The following PID tests can be selected from the Test: drop-down list:
ƒ
Any PID Error
ƒ
PCR Drift Rate **
ƒ
PID Bit Rate *
ƒ
PTS Repetition
ƒ
PCR Repetition
ƒ
PID Variability *
ƒ
PCR Discontinuity
ƒ
Missing PID
ƒ
PCR Accuracy
ƒ
Unreferenced PID
ƒ
PCR Overall Jitter **
ƒ
Continuity
ƒ
PCR Frequency Offset**
ƒ
Discontinuity
*
Require Bit Rate Testing to be licensed (License Option 05, Table 1-2:
MTM400 options).
** Require PCR Testing to be licensed (see Table 1-2: MTM400 options).
The results of the tests are indicated by the Test icons. Where the test is
inapplicable, the icon will be white.
For most of the tests, the parameters applied to each PID can be varied by rightclicking on the Test state button and selecting the Parameters… option.
Each of these tests and the associated parameters are described in the MTM400
MPEG Transport Stream Monitor Programmer Manual.
The results of tests applied here are not reflected in the PID Groups.
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Stream View
PID Groups Screen
PIDs can be grouped together to enable composite bit rate and test reporting of
user-selected PIDs, perhaps carrying similar information. Up to 32 PID Groups can
be formed. A maximum of 128 PIDs can be included in each of these 32 groups.
Figure 3-14: Stream view - PID groups
In this view, the PID Groups set up for the incoming transport stream are
displayed. PID Group editing is performed using this screen.
Only users logged on as Administrator can adjust bit rate limits and modify the
PID Groups.
The view consists of the following elements (a more detailed description follows
where necessary):
Title Bar
The title bar of the screen displays the name of the stream
under test (assigned on the Configuration Screen, page 3-76).
Transport Stream: The transport stream identity.
Packet Size:
The transport stream packet size.
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Stream View
Stream Bit Rate: The total bit rate of the stream.
Table
Each PID Group formed displays a title bar carrying the allocated name of the
group. Each PID Group displays the following information:
State
Icon showing the state of the PID Group (whether the bit rate
limits are exceeded).
Multiplex Occupancy:
A graphical representation of the total bit rate of the PID Group.
The bar color indicates the error status of the PID Group.
Superimposed on the bar are the Change Bar and (where set) the
limits (see below). The graphic is displayed in the color
according to whether there are any PID Group errors (that a set
limit has been exceeded).
Bit Rate:
The PID bit rate in bits per second.
Buttons
New PID Group…
Opens a new (empty) PID Group, after a name has been
allocated.
Delete PID Group…
Displays a list of all PID Groups and allows one or more to be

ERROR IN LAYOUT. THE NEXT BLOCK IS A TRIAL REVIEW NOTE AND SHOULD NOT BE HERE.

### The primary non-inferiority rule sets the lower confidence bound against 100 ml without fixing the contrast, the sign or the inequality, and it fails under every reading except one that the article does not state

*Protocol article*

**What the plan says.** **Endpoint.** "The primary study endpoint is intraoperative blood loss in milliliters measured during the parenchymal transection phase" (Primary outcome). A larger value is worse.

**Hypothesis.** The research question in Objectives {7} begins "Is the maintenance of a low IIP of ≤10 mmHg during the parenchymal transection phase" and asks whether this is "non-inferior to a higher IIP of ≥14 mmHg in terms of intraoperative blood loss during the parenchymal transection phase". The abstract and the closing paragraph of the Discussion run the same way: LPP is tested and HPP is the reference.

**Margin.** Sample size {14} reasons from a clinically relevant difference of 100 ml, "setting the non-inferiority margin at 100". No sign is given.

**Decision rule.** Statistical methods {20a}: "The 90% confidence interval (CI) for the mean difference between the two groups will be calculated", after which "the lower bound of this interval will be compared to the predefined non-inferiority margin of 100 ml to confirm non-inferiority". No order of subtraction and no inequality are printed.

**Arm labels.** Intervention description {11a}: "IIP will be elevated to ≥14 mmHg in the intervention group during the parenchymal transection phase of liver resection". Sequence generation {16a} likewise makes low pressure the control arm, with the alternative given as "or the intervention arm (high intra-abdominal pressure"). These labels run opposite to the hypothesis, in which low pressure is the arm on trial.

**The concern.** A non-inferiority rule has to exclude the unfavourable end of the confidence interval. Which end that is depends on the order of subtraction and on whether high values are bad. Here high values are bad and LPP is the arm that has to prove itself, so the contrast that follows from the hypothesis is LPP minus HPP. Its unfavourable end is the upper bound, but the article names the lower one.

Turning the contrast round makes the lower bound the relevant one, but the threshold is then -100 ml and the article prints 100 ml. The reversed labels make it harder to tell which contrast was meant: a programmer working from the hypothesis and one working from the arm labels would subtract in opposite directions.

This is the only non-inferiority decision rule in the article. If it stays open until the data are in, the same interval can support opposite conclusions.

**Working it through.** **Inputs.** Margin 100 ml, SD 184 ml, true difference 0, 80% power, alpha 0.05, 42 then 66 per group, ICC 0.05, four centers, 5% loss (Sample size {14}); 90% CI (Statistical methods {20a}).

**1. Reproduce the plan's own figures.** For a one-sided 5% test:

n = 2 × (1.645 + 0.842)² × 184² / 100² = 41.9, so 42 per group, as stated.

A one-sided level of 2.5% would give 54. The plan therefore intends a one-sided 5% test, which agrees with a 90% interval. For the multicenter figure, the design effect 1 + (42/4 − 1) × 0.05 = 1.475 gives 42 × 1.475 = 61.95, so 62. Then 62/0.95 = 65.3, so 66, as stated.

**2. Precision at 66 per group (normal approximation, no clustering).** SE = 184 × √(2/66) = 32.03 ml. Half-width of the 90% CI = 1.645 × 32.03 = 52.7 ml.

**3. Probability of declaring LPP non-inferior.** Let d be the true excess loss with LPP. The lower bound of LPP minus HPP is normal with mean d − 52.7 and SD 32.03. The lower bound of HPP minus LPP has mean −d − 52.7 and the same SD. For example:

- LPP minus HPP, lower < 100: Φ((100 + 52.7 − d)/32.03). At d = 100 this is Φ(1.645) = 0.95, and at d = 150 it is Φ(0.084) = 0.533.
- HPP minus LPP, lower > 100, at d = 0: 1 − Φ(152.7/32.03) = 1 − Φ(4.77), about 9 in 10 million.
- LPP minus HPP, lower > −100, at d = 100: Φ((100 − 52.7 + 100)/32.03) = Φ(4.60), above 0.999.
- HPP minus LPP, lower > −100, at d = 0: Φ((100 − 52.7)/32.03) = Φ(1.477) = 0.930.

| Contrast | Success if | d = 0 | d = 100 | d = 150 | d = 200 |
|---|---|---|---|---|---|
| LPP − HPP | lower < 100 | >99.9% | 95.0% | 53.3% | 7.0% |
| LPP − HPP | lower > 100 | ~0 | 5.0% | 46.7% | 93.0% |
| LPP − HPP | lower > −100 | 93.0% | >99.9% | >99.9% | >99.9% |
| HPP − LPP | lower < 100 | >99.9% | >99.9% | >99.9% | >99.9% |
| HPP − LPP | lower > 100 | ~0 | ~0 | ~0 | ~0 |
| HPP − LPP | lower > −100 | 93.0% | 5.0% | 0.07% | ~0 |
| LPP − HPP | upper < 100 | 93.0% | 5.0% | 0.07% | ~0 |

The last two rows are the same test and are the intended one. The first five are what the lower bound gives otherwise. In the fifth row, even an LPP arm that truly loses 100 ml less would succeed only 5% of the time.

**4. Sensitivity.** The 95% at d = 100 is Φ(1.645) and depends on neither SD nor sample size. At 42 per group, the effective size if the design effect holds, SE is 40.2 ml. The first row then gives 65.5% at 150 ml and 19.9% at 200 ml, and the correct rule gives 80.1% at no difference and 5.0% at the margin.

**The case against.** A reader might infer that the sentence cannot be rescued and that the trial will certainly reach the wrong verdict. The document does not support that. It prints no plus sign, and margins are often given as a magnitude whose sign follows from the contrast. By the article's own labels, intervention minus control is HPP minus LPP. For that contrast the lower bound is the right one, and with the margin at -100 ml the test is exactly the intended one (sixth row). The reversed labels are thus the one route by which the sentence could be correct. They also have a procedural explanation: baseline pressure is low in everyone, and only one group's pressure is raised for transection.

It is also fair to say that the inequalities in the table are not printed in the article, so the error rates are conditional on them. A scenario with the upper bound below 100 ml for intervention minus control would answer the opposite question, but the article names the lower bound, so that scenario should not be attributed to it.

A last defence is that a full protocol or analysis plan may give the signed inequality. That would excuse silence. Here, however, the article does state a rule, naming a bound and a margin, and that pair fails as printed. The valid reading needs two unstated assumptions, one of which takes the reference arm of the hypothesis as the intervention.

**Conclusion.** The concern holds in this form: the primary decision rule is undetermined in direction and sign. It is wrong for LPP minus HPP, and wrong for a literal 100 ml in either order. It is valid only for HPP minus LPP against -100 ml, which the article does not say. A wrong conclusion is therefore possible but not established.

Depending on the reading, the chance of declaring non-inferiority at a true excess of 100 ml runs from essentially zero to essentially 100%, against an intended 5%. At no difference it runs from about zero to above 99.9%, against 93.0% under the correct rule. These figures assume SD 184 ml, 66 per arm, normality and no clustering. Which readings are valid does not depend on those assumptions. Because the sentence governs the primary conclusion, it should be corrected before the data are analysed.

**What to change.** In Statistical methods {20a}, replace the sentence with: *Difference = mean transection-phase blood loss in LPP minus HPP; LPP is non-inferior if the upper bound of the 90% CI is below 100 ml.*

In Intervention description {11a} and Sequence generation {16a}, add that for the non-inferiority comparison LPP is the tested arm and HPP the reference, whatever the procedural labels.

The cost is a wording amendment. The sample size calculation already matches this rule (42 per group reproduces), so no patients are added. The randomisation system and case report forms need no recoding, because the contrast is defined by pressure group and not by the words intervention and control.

deleted.
Reset Change Bars
Resets the Change Bars of all programs.
Reset PID Group Occ Event
Resets all PID Group errors. Note that this also resets the
individual PID errors.
Clear Limits
Resets and disables the Bit Rate Limits of all programs.
PIDs…
(See PID Group Management, page 3-43.)
The Stream Bit Rate shows the sum of the individual PID bit rates that make up
the stream. The bit rate (Bit Rate) shown for each PID group, is the sum of the
grouped PID bit rates.
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Stream View
PID Group Management
This section describes how to add, edit, and remove PID Groups. Only an
Administrator can add and delete PID Groups.
Adding a New PID Group. PID Groups are created in three stages:
ƒ
Identify the PIDs to be grouped.
ƒ
Create a new, named PID Group.
ƒ
Populate the new PID Group.
The procedure is as follows:
1.
Use the PID screen to identify the PIDs to be grouped. The hex or the decimal
PID can be used.
2.
In the PID Group screen, select New PID Group….
3.
Enter the PID Group name.
Select OK. Selecting Cancel will end the PID Group creation.
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Stream View
4.
The new PID Group is displayed in the PID Group screen:
The new PID Group is empty and must be populated with PIDs.
3-44
5.
Select PIDs… from the new group title bar.
6.
In the PIDs dialog box and in the New PID: field, enter the identity of one
PID in either hex (0xnnnn) or decimal (nnn) format.
7.
Select Add.
The PID is added to the PIDs: field.
MTM400 MPEG Transport Stream Monitor User Manual
Stream View
8.
Repeat the previous steps until all the PIDs to be included in the group have
been added and are listed.
9.
Select Close to close the dialog box. Display will begin immediately,
confirming that the PID Group is operational.
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Stream View
Editing a PID Group. To add or remove a PID from a PID Group, select PIDs… from
the PID Group title bar.
Delete removes the PID highlighted in the PIDs: field.
The PID is removed from the PIDs: field.
Add adds the PID identified in the New PID: field to the PID Group.
The PID is added to the PIDs: field.
Change Bar
The variation of bit rate in each PID is indicated by a Change Bar. The ends of the
Change Bar show the maximum and minimum values of the bit rate since
monitoring started or since the change bars were last reset.
Change Bar
The Change Bar on all PID Groups can be reset by selecting the
Reset Change Bars button at the top of the PID Groups screen.
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Stream View
Bit Rate Limits
For each PID Group, you can set a minimum ( ) and maximum ( ) bit rate limit.
If the incoming bit rate falls outside the values that have been set, an alarm is
indicated on the screen by the graphical bit rate bar changing from green to red or
yellow; the corresponding State icon is also set to the correct color. This test can
also activate the external alarm outputs. When enabled, the limits appear as in the
following diagram:
Minimum Limit
Maximum Limit